Feature Issue on Inclusive Higher Education for People with Intellectual, Developmental, and Other Disabilities
From the Editors
Much progress has been made in the past decade to advance the inclusion of students with intellectual and developmental disabilities (IDD) in higher education. While diversity and equity are receiving renewed focus on campus, efforts to broaden opportunities for students with IDD are growing, too. Interest still outweighs availability, however, with enrollment in higher education of people with IDD still far below the number of students with IDD completing high school.
This issue of Impact highlights critical areas of need for inclusive higher education. Accreditation holds promise for ensuring the quality experience that students and their families seek. Opening inclusive programs to a wider cross section of students is also important, as is making sure programs are truly inclusive, offering coursework that leads to competitive employment.
You’ll learn about partnerships making inclusive higher education work today, about programs aiming to diversify enrollment, and about strategies to build self-determination in the college context. You’ll meet young adults living in campus housing, taking classes, working part-time, and joining organizations. Please note that throughout the publication, authors may reference different terms to describe students and programs. For example, some programs may be exclusively for students with intellectual disability, while some include students with other disabilities. Some initiatives may be specifically termed inclusive postsecondary education programs as defined under legislation, others may refer generally to inclusive higher education, and others may simply reference programs for people with varying disabilities, whether or not they are inclusive.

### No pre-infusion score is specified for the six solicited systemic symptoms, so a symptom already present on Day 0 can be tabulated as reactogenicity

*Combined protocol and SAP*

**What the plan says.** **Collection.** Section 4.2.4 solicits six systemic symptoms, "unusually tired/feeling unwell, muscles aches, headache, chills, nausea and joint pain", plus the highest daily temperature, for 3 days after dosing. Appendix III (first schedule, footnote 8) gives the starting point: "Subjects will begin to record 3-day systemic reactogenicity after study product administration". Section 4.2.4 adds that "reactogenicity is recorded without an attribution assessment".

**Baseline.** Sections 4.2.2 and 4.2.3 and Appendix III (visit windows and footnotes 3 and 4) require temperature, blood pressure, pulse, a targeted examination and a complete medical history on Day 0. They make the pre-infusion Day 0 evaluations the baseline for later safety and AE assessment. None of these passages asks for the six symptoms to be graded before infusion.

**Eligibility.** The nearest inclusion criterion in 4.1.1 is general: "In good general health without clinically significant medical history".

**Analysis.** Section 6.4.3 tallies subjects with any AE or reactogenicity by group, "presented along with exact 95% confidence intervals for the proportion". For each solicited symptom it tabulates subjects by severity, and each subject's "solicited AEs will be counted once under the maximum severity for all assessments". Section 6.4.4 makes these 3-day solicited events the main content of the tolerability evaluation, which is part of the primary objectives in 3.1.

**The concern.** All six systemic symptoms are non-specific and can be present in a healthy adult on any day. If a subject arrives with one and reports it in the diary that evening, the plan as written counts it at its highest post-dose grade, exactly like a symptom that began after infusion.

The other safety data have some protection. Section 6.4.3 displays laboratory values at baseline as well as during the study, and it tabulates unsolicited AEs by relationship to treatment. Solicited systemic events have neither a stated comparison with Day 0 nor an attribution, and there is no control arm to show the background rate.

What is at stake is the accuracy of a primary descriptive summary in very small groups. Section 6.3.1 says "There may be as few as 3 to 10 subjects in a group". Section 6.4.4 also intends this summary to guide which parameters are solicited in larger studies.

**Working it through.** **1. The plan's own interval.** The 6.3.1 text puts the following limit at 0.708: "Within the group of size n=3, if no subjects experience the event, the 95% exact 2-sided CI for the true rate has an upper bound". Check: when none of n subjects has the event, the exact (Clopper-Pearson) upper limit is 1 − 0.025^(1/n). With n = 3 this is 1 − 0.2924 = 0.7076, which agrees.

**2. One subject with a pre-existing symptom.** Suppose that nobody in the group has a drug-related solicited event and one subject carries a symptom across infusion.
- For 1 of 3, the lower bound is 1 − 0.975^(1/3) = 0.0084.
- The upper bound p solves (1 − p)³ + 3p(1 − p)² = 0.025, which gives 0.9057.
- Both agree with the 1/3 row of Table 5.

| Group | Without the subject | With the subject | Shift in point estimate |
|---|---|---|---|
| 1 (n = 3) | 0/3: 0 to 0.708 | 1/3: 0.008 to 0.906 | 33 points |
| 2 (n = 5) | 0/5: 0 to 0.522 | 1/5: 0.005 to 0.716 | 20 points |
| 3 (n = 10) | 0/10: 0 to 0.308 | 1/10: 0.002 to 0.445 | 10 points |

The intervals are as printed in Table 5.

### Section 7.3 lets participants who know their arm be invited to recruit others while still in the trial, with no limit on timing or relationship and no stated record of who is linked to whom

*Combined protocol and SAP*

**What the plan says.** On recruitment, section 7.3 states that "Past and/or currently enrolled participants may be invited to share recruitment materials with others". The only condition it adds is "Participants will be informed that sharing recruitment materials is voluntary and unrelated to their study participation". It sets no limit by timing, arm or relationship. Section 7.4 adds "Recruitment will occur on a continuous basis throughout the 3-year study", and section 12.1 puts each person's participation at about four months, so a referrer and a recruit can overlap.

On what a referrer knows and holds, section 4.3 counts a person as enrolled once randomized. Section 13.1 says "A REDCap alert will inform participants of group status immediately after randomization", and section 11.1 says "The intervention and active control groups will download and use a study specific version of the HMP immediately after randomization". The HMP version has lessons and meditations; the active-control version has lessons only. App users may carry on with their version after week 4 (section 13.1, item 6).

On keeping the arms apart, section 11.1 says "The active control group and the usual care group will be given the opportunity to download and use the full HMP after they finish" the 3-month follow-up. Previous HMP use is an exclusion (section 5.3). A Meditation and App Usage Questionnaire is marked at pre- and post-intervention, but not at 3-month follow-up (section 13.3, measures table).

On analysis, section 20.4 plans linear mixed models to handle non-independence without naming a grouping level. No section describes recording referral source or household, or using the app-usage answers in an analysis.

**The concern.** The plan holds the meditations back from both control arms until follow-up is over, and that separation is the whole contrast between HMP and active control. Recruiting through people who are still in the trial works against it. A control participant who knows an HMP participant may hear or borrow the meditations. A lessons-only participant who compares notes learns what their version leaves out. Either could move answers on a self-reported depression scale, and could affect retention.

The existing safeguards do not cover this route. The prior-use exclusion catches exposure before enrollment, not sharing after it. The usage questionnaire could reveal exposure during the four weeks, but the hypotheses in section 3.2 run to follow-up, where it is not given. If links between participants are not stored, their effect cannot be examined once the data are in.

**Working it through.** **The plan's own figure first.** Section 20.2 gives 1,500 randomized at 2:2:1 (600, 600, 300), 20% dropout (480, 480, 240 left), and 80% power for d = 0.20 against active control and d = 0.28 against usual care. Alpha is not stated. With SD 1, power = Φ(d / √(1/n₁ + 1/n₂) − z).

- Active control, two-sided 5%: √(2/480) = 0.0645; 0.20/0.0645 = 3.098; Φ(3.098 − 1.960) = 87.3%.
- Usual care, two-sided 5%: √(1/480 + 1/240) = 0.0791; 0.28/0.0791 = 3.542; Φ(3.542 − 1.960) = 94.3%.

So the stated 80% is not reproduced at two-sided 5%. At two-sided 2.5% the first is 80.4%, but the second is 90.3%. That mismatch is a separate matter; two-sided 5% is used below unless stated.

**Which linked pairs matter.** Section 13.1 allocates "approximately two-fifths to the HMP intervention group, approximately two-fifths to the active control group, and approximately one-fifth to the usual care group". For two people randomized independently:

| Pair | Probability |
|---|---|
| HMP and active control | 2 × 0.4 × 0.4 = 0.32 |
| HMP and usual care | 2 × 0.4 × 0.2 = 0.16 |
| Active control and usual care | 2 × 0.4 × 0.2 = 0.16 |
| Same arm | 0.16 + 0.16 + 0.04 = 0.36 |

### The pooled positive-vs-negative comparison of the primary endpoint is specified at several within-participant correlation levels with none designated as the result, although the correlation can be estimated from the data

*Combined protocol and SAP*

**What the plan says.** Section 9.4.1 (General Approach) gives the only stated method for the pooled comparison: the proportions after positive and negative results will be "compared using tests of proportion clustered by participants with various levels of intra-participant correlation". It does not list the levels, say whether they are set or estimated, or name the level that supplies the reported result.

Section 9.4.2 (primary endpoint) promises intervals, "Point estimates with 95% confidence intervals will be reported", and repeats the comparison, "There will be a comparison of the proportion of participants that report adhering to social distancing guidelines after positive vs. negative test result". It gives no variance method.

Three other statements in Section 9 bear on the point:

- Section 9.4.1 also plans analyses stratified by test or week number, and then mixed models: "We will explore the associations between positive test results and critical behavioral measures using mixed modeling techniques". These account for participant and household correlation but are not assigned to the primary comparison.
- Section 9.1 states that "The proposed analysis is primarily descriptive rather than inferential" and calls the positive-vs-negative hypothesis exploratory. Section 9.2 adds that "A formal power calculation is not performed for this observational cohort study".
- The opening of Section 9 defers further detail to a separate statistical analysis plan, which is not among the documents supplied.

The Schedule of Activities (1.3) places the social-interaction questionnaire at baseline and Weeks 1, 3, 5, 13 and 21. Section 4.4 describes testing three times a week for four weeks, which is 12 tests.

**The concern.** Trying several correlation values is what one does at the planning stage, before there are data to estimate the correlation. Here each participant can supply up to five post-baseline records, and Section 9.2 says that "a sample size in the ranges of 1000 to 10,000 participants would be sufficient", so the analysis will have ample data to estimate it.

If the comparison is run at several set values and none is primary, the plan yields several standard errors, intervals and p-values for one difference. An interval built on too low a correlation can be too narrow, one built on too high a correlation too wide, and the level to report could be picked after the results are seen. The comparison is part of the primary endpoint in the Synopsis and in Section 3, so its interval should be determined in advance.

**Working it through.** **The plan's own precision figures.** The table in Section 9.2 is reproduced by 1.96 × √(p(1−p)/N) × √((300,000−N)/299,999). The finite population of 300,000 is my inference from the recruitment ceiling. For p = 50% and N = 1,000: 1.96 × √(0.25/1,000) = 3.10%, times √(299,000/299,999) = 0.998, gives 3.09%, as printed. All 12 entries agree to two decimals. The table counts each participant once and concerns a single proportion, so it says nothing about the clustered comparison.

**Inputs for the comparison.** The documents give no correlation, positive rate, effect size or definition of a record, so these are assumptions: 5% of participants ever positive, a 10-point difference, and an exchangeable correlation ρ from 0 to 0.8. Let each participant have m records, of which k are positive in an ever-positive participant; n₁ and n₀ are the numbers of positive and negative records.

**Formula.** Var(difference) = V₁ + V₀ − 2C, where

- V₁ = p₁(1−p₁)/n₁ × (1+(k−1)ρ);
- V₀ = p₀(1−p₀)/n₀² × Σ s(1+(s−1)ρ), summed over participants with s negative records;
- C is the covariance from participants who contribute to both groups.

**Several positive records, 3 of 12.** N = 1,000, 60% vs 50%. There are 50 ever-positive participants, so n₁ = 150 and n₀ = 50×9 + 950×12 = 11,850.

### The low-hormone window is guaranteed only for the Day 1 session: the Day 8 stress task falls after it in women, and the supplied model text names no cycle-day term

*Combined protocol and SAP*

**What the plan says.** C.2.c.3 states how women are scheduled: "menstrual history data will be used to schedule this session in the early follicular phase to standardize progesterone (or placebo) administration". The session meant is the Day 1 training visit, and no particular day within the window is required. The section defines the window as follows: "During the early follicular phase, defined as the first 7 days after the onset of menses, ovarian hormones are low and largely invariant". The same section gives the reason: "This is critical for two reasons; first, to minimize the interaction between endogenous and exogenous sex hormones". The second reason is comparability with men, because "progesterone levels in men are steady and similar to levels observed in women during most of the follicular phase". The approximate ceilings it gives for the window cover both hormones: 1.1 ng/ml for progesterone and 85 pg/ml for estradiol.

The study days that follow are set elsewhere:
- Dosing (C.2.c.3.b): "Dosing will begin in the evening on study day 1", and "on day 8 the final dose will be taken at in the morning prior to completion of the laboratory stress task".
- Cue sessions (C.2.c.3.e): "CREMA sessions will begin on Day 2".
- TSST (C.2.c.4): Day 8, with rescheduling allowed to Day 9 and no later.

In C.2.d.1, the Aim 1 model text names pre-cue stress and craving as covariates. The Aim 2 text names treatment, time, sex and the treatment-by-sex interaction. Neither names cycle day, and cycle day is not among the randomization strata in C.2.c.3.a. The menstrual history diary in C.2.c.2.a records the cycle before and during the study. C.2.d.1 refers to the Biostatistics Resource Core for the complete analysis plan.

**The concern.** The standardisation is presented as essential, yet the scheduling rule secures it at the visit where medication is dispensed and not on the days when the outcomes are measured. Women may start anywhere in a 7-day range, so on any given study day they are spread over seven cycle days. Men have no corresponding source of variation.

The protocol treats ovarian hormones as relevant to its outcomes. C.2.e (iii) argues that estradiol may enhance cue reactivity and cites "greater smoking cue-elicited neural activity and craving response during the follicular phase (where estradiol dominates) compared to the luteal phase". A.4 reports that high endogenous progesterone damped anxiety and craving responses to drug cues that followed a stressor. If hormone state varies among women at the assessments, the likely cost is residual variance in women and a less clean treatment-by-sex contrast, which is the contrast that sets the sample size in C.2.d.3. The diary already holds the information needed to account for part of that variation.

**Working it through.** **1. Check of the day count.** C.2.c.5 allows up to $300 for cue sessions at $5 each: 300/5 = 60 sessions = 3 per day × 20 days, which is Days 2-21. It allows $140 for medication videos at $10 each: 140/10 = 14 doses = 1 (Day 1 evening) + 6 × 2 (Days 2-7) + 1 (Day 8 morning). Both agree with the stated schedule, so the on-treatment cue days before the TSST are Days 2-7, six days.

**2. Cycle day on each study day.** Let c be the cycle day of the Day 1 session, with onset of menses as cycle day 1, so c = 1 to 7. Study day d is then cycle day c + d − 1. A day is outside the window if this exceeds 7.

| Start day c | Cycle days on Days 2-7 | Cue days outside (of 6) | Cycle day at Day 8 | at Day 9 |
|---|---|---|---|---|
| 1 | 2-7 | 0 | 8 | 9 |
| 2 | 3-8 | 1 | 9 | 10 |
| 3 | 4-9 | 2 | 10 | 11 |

These stories offer a glimpse at the personal and professional growth that happens when colleges open their doors to people with IDD. We hope this issue motivates all of us to expand our expectations for inclusive higher education and create better futures for people with IDD.